Book Description
At 11:10 p.m. on July 25, 1956, the luxurious Italian ocean liner Andrea Doria collided with the Stockholm forty-five miles south of Nantucket. Half a century later the wreck of the Andrea Doria is still claiming lives.

Professional and amateur divers the world over consider the Andrea Doria to be the Everest of diving. At 225 feet below the surface, the wreck lies at the very edge of human endurance and accomplishment: Ordinary air becomes toxic, and the divers who go there suffer nitrogen narcosis or "the rapture of the deep." Symptoms include confusion, lack of coordination, and perhaps most deadly of all, a loss of the ability to make clear decisions. As a result, divers use TriMix, an exotic blend of oxygen, nitrogen, and helium to descend through the strong currents, rusted metal, and twisted wires to seek fame and fortune in the form of china teacups and plates. For serious wreck divers, these fragile artifacts are genuine proof of their abilities.

During the summer of 1998 three elite divers lost their lives, all on separate dives from the top dive boat out of Montauk, the sixty-five-foot Seeker. Craig Sicola was clearly suffering from "china fever" before he went down. He'd handled teacups brought up by veteran Doria diver Gary Gentile, and the gleam in Craig's eye was unmistakable. Craig dived on June 24, 1998. A few hours later his body bobbed to the surface. He was carrying a plate.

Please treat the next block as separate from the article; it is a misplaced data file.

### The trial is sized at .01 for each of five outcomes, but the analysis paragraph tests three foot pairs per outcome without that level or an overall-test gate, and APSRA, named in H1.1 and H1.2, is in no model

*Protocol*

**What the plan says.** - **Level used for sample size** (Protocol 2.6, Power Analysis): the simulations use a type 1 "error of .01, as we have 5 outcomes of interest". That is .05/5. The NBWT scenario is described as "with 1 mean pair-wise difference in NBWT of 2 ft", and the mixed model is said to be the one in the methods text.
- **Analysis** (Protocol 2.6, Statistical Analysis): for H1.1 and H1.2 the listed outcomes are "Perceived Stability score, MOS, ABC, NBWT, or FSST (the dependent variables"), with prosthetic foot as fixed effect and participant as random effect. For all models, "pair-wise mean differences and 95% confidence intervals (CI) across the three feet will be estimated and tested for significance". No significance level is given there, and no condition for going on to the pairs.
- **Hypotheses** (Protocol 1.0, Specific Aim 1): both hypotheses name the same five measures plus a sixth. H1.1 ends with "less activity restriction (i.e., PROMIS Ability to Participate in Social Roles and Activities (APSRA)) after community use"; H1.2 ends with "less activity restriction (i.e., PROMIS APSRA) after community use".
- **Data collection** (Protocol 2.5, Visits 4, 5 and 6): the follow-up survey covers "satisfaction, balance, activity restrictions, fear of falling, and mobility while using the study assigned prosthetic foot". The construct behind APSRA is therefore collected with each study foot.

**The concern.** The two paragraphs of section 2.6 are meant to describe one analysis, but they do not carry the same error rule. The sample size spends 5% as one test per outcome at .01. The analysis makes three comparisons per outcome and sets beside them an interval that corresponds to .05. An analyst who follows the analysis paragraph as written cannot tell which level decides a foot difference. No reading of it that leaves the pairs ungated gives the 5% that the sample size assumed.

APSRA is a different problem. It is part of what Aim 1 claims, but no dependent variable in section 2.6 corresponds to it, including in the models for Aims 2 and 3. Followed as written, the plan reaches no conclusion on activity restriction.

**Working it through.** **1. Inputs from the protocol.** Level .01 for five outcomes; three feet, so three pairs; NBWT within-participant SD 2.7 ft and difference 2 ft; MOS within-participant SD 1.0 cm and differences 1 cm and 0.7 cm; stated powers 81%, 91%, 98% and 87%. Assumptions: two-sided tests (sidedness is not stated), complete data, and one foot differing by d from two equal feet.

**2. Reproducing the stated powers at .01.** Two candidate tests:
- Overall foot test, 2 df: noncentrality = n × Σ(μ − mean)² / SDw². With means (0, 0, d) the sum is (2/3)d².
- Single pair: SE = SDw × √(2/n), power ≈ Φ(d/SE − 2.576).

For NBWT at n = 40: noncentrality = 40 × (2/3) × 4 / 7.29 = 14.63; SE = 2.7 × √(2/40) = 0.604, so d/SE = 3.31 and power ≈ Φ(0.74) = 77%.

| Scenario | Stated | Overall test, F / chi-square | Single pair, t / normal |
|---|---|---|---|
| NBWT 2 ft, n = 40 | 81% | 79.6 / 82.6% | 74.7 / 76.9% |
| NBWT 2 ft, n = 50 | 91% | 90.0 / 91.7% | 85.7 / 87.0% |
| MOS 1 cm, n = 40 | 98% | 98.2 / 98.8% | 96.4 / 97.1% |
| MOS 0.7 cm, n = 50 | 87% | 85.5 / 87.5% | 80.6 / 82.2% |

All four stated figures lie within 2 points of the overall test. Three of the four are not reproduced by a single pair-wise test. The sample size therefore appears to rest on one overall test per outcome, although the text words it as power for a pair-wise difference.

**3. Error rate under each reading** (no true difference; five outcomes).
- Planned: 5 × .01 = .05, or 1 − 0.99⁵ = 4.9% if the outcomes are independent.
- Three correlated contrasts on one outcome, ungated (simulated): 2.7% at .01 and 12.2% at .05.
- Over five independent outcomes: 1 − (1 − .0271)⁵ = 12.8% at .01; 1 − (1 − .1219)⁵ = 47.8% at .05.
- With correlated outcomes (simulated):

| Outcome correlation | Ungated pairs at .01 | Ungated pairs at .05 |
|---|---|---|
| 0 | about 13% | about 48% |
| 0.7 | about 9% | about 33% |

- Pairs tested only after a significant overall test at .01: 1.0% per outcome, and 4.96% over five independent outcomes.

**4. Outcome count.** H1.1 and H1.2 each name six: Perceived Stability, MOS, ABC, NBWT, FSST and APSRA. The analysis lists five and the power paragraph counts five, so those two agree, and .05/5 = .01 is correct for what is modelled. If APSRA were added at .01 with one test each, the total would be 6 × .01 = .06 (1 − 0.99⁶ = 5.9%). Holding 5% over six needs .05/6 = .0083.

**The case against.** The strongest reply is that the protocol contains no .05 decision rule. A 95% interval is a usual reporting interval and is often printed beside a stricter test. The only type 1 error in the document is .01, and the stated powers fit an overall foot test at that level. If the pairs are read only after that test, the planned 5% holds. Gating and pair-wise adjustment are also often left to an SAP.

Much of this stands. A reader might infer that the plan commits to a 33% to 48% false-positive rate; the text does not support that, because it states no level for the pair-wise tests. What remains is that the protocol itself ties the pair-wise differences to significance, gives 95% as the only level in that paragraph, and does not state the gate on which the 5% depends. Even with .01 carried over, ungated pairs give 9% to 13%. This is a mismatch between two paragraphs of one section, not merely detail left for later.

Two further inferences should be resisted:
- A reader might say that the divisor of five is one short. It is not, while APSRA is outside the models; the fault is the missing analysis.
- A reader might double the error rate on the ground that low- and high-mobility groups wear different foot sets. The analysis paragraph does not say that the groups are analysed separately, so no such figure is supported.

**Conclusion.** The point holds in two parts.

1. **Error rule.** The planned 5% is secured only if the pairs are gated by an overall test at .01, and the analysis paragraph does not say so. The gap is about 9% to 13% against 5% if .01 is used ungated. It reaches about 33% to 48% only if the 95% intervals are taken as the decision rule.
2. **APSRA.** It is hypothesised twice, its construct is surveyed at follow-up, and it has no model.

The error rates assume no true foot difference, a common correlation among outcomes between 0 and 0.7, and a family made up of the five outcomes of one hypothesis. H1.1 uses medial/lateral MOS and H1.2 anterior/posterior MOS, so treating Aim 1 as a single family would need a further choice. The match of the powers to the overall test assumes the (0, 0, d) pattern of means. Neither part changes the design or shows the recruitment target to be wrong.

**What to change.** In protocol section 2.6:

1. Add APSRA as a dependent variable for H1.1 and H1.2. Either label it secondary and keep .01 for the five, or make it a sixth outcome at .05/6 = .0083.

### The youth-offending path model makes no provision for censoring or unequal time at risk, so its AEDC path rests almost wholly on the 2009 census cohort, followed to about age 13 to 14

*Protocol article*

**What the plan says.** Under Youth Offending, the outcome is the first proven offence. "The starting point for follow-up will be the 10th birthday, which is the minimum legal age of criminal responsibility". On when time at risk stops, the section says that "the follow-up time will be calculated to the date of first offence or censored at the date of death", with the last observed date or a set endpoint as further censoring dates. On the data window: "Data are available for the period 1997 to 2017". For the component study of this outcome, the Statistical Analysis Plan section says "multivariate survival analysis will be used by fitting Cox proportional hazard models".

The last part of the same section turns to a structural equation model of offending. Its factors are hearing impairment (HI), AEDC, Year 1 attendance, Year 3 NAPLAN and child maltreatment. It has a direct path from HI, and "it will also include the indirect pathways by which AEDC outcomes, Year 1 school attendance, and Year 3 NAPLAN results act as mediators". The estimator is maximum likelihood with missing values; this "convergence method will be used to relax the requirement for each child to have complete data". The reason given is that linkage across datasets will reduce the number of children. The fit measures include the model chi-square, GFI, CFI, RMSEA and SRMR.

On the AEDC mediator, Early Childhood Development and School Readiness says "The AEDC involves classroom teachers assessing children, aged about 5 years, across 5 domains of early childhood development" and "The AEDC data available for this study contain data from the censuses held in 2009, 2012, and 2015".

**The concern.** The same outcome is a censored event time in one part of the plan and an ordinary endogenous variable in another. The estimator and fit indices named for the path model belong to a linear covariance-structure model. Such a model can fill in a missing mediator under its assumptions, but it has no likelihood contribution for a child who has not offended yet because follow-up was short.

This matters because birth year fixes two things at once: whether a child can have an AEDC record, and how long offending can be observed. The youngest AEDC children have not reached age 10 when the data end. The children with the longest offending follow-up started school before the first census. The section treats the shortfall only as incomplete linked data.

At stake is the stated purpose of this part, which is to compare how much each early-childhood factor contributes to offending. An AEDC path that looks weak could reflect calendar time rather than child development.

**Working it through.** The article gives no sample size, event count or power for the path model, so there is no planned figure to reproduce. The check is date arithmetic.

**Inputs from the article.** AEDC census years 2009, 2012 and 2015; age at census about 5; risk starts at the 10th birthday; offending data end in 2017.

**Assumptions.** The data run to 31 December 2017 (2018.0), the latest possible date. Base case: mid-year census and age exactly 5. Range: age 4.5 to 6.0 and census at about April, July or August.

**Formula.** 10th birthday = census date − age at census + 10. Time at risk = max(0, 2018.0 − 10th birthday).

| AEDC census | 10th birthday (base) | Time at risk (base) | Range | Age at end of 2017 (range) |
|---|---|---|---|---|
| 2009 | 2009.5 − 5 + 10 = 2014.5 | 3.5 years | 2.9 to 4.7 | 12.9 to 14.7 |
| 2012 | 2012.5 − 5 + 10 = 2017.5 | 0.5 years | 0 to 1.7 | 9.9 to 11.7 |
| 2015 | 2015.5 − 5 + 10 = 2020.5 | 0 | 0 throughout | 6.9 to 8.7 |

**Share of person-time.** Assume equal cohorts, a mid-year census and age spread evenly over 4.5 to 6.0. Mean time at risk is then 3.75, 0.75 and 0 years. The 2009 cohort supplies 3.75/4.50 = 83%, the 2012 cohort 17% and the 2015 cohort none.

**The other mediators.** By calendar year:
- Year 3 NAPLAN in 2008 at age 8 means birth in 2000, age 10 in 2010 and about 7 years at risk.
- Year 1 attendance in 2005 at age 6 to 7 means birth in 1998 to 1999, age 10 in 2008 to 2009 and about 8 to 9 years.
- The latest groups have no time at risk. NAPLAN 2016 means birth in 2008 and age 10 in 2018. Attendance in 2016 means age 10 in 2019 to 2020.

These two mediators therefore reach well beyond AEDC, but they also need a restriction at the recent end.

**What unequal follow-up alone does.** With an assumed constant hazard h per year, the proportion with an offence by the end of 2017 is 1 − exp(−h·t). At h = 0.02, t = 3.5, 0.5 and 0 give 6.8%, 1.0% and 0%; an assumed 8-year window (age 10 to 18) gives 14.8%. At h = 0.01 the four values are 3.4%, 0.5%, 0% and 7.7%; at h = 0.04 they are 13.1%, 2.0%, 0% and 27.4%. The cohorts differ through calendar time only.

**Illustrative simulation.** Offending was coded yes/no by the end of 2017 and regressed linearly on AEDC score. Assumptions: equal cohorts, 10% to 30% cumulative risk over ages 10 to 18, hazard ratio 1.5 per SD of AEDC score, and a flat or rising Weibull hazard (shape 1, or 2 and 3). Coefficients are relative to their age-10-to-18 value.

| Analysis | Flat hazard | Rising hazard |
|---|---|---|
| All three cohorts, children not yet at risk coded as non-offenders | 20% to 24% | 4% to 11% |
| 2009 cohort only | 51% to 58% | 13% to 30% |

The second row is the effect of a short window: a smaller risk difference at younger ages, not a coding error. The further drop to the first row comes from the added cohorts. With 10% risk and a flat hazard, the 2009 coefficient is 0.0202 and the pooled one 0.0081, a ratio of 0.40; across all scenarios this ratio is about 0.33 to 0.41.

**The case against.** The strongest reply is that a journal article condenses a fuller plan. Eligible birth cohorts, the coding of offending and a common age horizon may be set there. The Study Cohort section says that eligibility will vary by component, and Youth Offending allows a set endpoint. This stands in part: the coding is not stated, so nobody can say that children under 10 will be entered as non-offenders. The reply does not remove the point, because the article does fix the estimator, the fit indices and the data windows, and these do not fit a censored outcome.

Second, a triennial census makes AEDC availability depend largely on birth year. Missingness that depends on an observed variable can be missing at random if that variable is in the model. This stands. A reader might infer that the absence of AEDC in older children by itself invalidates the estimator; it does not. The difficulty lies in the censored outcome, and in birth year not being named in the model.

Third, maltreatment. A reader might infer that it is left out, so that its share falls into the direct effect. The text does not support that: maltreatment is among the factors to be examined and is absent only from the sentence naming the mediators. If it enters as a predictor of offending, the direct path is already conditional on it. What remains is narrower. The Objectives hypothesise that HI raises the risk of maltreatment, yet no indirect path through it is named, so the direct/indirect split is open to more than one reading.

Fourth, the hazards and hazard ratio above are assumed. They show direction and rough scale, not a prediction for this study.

Joe Haberstroh, the award-winning Newsday reporter, watched events unfold during the summer of 1998. In this remarkable and intriguing book he re-creates what was the pride of the Italian fleet, how it sank, the dangers of the deep, and the gripping personal stories of the men who live or die for a teacup from its remains. (6 x 9, 256 pages, illustrations)

Joe Haberstroh is the "On the Waters" columnist for Long Island's Newsday. He writes about commercial and recreational fishing, coastal environmental issues, and marine species from eels to lobsters. In 1997 he was a member of a large team of reporters who won the Pulitzer Prize for coverage of the crash of TWA Flight 800. He lives in Bay Shore, New York, with his wife and two children.

That all for this issue. Until next time please keep visiting the web site.

Anthony Grillo